A Rashguard. Rashguards keep you cool and help you avoid scrapes and scratches. Rashguards are often mandatory under the gi to stop any belly-to-face unpleasantness we all want to avoid.

For No Gi classes, you’ll want a rashguard and fight shorts. Fight shorts are pocketless shorts that have no zippers or sharp parts that could scratch you, your opponent, or the mats. Feel free to get in touch with our customer service team if you need help finding a pair!

Oh, and your mileage may vary, but a mouthpiece is a very inexpensive way of avoiding unexpected dentist visits!

How fit do you need to be to start Jiu Jitsu?

Jiu Jitsu is an intense whole-body workout and even the fittest athletes coming to Jiu Jitsu for the first time will be exhausted from a training session. No matter what shape you are in, you are in the right shape to start. Jiu Jitsu will challenge you,

“I’m older, is Jiu Jitsu still for me?”

The best time to plant a tree was 20 years ago, the second best time is today. You are not too old to start. The right coach and the right gym will be able to guide you safely, according to your abilities. 

Kids can start training when they’re capable of listening and following directions, which we’ve found usually happens at around 4 or 5 years old.

A lot of what makes Jiu Jitsu unusual to start with is separating fighting and playing. Something kids do quite naturally - you can throw a kid into a Jiu Jitsu class and more often than not, they’ll quite quickly start having fun and thriving. But as adults, putting ourselves in unfamiliar or daunting situations happens less the older we get - and attending your first Jiu Jitsu takes courage.

Two athletes are grappling in BJJ, one is tapping out.

What you should expect from a Jiu Jitsu class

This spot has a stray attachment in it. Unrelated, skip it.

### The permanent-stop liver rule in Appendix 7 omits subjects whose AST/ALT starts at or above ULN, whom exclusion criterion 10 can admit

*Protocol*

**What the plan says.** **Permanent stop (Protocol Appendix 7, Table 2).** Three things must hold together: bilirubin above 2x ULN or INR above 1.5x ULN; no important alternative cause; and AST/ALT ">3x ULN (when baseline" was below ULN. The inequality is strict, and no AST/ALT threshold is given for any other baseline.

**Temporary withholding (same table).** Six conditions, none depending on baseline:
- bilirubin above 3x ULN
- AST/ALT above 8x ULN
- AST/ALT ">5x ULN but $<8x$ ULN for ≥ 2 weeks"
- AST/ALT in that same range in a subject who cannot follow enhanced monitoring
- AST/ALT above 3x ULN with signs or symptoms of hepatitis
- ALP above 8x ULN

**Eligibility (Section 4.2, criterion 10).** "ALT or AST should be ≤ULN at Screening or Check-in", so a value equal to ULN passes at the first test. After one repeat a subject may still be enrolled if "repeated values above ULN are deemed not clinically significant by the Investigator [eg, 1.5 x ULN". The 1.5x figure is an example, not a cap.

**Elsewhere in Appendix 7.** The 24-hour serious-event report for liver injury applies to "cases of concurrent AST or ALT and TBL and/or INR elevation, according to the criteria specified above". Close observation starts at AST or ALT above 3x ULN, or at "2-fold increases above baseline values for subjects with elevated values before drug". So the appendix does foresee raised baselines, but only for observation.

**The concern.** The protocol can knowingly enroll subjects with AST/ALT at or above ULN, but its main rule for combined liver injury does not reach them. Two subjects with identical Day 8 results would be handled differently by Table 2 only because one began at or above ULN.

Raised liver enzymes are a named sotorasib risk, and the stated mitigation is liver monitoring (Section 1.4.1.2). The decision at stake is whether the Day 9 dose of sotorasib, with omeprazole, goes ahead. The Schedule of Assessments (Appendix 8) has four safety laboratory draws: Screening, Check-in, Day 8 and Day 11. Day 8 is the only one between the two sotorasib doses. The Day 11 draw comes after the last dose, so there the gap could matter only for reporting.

Head to the gym with plenty of time to spare. Before you can start training you’ll have to sign some forms, arriving 15 or 20 minutes before class is slated to start is the sweet spot.

Jiu Jitsu classes come in all shapes and sizes, just like those that practice it. But from our experience on the mats, the majority of classes are structured similarly:

10-15 minute specific warm-up

In both fundamentals and advanced classes, there’s almost always a warm-up tailored to get your body moving safely in a similar fashion to the movements performed in live training. When you start, you won’t have any idea what you’re doing and that’s fine. You’ll have your hand held, and be corrected by your partners and instructors along the way.

Shrimps? Breakfalls? These movements become second nature very quickly. See how other people in the class are moving, and do your best to recreate it. Don’t worry, being lost is part of the process, and even World Class Black Belts were lost when they started out.

Technique instruction

After you’ve warmed up, you’ll be shown a technique. Some gyms work through a set curriculum, and some are more ad-hoc, but generally speaking, you’re demonstrated a technique or move, and the instructor explains how it works and what it does. It’ll be demonstrated a few times and you’ll try it yourself.